And there are more risks: so much money has been flowing into low-volatility stocks in recent years that not only performance has been rising, so have valuations of these stocks. Active managers can address this issue by incorporating other factors in their stock selection model.
“As an example, Unigestion (which runs the Uni-Global Equities series) is analysing valuation both at the security and sector level and can implement constraints in its optimisation model if it identifies pockets of high valuation”, the analysts write.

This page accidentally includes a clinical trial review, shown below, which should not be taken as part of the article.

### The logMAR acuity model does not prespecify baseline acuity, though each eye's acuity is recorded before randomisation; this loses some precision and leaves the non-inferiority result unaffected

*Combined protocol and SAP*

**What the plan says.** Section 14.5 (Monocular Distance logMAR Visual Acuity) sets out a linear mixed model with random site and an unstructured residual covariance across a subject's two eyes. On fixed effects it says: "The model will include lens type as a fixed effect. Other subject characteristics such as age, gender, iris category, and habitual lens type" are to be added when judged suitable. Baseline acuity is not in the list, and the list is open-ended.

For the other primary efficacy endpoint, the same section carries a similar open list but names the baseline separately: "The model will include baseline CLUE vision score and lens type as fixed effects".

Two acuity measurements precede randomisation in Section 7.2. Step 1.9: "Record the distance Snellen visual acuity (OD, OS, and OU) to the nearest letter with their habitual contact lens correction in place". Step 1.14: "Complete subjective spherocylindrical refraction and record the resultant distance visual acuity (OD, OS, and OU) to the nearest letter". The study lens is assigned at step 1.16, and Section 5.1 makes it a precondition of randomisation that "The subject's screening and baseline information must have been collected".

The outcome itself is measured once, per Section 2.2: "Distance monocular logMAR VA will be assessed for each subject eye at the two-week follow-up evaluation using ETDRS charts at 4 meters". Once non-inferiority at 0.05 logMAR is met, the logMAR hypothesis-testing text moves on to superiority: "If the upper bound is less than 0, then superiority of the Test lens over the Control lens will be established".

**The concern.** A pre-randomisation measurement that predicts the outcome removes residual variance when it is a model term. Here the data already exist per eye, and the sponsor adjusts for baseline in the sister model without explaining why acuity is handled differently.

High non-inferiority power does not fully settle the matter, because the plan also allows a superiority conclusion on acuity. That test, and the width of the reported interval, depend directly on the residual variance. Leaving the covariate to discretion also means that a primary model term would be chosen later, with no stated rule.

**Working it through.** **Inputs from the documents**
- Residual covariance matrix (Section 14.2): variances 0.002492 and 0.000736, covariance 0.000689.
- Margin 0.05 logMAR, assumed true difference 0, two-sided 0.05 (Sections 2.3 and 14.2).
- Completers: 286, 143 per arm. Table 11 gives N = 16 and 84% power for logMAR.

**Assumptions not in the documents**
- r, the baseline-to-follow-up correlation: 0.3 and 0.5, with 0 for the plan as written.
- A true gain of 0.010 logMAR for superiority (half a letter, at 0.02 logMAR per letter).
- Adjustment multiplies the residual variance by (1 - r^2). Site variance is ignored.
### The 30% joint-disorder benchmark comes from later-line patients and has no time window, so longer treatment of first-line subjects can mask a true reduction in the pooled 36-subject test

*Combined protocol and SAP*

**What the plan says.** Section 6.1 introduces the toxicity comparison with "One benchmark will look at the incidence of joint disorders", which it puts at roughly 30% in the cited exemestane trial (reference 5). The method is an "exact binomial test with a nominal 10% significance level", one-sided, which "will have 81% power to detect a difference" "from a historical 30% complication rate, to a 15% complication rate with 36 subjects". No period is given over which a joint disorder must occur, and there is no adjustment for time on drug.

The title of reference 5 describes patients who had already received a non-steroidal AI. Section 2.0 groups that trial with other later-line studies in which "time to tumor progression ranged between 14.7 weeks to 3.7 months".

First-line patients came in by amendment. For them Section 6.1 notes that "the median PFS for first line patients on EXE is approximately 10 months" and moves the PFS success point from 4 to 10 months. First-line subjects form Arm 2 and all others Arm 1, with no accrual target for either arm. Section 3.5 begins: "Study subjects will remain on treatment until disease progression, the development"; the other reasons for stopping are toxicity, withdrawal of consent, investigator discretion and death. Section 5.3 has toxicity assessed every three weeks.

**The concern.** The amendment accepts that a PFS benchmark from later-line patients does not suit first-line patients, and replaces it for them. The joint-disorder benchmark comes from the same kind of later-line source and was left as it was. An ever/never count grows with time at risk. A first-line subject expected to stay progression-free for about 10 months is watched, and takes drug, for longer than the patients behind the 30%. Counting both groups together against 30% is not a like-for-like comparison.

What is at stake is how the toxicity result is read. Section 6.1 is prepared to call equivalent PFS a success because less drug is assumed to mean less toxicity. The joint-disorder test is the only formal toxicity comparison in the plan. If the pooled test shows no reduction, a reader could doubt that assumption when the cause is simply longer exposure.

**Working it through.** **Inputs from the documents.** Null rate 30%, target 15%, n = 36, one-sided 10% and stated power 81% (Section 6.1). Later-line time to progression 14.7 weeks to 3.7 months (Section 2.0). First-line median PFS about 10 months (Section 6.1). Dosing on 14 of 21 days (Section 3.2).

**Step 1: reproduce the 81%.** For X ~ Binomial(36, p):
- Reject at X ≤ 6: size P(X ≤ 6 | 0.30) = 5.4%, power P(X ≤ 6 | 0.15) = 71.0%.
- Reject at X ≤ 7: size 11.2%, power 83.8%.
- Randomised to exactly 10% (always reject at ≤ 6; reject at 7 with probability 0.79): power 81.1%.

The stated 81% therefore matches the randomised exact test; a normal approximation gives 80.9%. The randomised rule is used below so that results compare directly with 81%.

Liquidity shortages are also a potential issue. Considering the large capital flows into a limited bucket of stocks, “there is a valid concern [managers] could run into liquidity problems.”
Active vs passive
While active low-vol managers have more possibilities to address the unintended consequences of investing in low-volatility stocks than passive solutions, that of course comes with a cost: the fees of the active low-vol equity funds in the graph below start at 1.18% (Robeco), while the total expense ratio of the iShares Minimum Volatility ETF is only 0.25%.
But active low-vol funds have held up pretty well against passive alternatives regardless, with the Invesco Pan European Structured Equity fund even outperforming over the past four years.